8. BALTIMORE: The retirement of quarterback Steve McNair does not really alter the Ravens' plans or needs since they already intended to take a quarterback in this draft. If Ryan is available, the team's level of confidence in Troy Smith will be revealed. The Ravens need help at cornerback and defensive end/outside linebacker. The Ravens could also choose to add another offensive lineman, then take a quarterback such as Andre' Woodson, Josh Johnson or Dennis Dixon on the second day. While if Darren McFadden were to slide to this spot, he would make an attractive trade option for teams such as Carolina, Detroit, Arizona and Dallas. In case you are wondering, picks No. 22 and No. 28 (Dallas' two first-rounders) are roughly equal to the value of pick No. 8 on most NFL "trade value" charts.
9. CINCINNATI: The Bengals are in the top 10 again and could be back again next year. Team chemistry seems to be at an all-time low. Do the latest issues with All-Pro wide receiver Chad Johnson mean the Bengals will select a wide receiver at No. 9? Probably not at this point. They can address receiver later in the draft. Cincinnati needs front-seven defenders who can make plays. If that player also can provide an infusion of positive energy and character in the locker room, that would be a major plus. Ellis or Dorsey would be good additions, as would Harvey. Rivers also is an option. A dark-horse choice could be Illinois running back Rashard Mendenhall.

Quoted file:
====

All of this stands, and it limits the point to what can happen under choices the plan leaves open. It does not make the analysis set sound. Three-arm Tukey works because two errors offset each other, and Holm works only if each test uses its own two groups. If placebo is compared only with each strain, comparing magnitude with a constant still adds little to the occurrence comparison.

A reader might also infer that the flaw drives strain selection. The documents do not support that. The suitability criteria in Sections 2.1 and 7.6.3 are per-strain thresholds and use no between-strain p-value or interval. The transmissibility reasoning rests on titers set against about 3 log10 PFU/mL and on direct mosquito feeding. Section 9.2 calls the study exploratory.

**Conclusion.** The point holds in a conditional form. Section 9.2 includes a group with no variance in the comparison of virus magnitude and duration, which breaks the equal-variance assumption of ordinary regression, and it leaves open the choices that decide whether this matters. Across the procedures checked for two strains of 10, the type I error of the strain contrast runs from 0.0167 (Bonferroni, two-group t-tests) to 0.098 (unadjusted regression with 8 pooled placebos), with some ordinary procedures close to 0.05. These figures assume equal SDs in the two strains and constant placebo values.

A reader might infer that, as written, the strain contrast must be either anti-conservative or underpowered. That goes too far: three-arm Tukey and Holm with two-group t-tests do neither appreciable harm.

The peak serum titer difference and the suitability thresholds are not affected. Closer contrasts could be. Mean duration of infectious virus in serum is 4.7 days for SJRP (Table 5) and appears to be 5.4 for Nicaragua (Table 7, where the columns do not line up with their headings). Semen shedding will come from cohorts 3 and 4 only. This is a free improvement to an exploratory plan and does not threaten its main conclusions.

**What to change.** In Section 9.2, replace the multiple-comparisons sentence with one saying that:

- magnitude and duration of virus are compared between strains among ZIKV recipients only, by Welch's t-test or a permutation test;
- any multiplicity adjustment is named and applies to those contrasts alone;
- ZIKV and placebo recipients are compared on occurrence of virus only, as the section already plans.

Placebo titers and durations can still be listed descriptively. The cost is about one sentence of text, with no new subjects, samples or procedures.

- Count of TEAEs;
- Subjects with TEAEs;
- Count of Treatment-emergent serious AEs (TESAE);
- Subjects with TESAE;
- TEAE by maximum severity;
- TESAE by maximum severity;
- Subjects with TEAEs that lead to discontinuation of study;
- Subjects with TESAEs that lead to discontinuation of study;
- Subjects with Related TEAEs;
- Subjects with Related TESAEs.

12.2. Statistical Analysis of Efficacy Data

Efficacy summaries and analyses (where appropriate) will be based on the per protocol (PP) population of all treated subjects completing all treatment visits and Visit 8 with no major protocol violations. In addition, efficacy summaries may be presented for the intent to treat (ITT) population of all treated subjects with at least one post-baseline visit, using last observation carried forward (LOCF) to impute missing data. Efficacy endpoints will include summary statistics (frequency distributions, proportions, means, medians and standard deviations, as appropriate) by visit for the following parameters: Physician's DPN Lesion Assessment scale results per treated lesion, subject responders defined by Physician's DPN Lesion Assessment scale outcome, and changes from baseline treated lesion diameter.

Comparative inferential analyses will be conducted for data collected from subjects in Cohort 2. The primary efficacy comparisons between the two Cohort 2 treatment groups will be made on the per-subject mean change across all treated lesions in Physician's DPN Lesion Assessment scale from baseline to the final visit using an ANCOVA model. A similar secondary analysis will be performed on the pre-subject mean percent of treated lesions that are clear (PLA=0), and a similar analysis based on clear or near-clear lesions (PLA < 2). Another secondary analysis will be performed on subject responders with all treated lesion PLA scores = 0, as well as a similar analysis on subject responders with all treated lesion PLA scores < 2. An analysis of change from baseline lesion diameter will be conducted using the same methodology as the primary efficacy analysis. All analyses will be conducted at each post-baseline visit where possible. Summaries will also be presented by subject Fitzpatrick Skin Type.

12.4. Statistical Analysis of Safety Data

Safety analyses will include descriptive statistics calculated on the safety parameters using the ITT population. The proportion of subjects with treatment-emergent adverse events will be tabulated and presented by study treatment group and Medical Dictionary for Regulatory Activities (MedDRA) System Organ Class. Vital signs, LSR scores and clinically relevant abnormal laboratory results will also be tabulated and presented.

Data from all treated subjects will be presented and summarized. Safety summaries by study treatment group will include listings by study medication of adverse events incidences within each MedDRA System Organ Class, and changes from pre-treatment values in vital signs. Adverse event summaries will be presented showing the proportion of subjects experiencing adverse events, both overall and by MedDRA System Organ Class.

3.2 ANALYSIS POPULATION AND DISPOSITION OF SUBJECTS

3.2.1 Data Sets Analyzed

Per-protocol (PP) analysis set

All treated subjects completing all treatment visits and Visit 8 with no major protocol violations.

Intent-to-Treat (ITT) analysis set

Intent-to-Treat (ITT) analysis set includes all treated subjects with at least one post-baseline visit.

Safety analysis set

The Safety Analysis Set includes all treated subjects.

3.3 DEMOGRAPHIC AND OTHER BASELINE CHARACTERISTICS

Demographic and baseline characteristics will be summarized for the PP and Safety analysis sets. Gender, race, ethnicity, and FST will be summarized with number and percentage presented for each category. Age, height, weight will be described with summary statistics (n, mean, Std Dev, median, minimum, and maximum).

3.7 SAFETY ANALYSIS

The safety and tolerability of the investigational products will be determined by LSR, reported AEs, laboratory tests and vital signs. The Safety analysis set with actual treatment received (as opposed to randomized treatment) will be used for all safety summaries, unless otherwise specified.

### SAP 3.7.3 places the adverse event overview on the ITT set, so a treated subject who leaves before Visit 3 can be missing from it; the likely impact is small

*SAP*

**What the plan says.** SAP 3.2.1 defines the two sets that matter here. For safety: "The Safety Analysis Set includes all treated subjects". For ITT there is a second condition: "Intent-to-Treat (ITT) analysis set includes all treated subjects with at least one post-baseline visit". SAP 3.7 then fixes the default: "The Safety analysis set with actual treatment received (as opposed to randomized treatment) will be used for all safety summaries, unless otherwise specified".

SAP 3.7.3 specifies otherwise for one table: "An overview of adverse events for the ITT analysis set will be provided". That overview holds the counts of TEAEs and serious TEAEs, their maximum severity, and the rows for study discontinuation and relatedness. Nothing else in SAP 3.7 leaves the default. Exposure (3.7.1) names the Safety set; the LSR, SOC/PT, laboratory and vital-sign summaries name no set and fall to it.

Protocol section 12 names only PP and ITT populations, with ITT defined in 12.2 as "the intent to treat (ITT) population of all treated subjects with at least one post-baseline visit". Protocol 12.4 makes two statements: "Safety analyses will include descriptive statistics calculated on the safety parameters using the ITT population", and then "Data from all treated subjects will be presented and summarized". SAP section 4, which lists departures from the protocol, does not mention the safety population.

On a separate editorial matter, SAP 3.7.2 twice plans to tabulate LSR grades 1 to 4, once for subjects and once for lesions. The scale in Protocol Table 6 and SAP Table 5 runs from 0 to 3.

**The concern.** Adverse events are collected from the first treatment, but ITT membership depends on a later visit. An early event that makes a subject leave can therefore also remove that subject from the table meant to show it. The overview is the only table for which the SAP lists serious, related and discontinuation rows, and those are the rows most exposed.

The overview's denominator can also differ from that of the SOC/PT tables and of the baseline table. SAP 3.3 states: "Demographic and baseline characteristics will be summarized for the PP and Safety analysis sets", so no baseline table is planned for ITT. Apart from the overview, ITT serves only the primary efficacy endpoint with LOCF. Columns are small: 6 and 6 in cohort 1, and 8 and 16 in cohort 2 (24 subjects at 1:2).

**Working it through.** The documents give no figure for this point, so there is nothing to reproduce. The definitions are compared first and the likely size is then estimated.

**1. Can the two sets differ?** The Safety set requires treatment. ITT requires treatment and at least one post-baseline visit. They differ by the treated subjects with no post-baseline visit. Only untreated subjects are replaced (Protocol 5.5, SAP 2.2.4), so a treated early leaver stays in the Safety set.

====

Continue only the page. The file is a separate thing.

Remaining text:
10. NEW ORLEANS: This choice seems destined to be used on defense, with cornerback and defensive tackle as main needs. The Saints could surprise some by taking one of the top-rated offensive tackles, although it would be a tough sell to a fan base that desires a defender who can help bring back the days of the "Black-&-Gold Patrol." Defensive end Will Smith is a potential holdout, and there also has been talk that this could be Charles Grant's last season with the team. The Saints could make a play for Dorsey, but many remember the short-lived career of Jonathan Sullivan ? the last top-10 defensive tackle taken by the Saints. Rivers excited Saints scouts with his pro day performance, but passing on a cover corner such as Tennessee State's Dominique Rodgers-Cromartie or versatile corner/return man Leodis McKelvin would be a tough pill to swallow if there is a run on cornerbacks before they pick in the second round. The Saints could also be one of the teams that jumps in the mix for Philadelphia cornerback Lito Sheppard if the price for him drops to a second-round pick.